If you've a thing against fire, a visit to Shimousa Noda Atago Shrine in sleepy Noda City, Chiba Prefecture, may just be the thing to help to calm your nerves.
Like the other 900 Atago Shrines found throughout Japan, Noda's one was built as a ward against fire - a familiar calamity in Japan. The shrine is dedicated to the Shinto fire deity, Kagu-tsuchi, who, with his searing birth, saw the end of his mother. His father wasn't too pleased with this and promptly lopped off his son's head. A fiery deity, Kagu-tsuchi understandably needed placating in order to minimise his oxidising tendencies.
The story of Kagu-tsuchi, however, stands in stark contrast to the semi-sleepiness of the shrine grounds. Describing them as an oasis in the midst of a modern hustle and bustle may be taking it too far. Still, it is peaceful.
Atago Shrine is said to have been established back in 923, though the current building dates back to 1828. The building itself is such an amazing example of devoted architecture from the Edo period - the carved wooden motifs on the building itself are extraordinarily detailed - that it's been listed as a Tangible Cultural Property of Chiba Prefecture.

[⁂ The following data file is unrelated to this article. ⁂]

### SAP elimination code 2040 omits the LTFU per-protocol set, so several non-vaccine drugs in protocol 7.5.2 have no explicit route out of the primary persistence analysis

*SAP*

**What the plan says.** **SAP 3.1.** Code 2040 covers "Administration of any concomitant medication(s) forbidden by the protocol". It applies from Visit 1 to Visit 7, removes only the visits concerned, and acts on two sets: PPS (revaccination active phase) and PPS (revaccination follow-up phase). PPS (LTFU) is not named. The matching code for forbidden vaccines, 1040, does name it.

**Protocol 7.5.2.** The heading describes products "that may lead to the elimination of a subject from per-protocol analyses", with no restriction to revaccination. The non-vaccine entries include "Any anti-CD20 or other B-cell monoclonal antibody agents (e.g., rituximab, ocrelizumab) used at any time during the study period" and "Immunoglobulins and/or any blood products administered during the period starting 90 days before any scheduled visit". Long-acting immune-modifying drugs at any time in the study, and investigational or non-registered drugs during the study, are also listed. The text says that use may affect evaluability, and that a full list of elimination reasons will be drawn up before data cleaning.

In addition to Atago Shrine, there are several much smaller shrines on the grounds, with their own torii gates and moss-attracting shakujin stone monuments. Collectively, with their wooden construction and moss on stone, they give the entire shrine compound a distinct feeling of age.
If the atmosphere of the shrine is anything to go buy, the locals have successfully soothed Kagu-tsuchi. A good thing too. We'd hate to see such treasures sent up in smoke.
Take the Tobu Urban Park line to Atago station. Head out the exit, and walk west down the road until you reach the shrine at the main intersection. It's only a couple of minutes' walk.
Was this article helpful?
A Japanese Permanent Resident who enjoys drooling over proper soba and sushi, Japanese aesthetics ticks all the right boxes for me and I enjoy stringing words together. I've almost one hundred published articles on Japan as well as five English language books written in the traditional Japanese zuihitsu-style.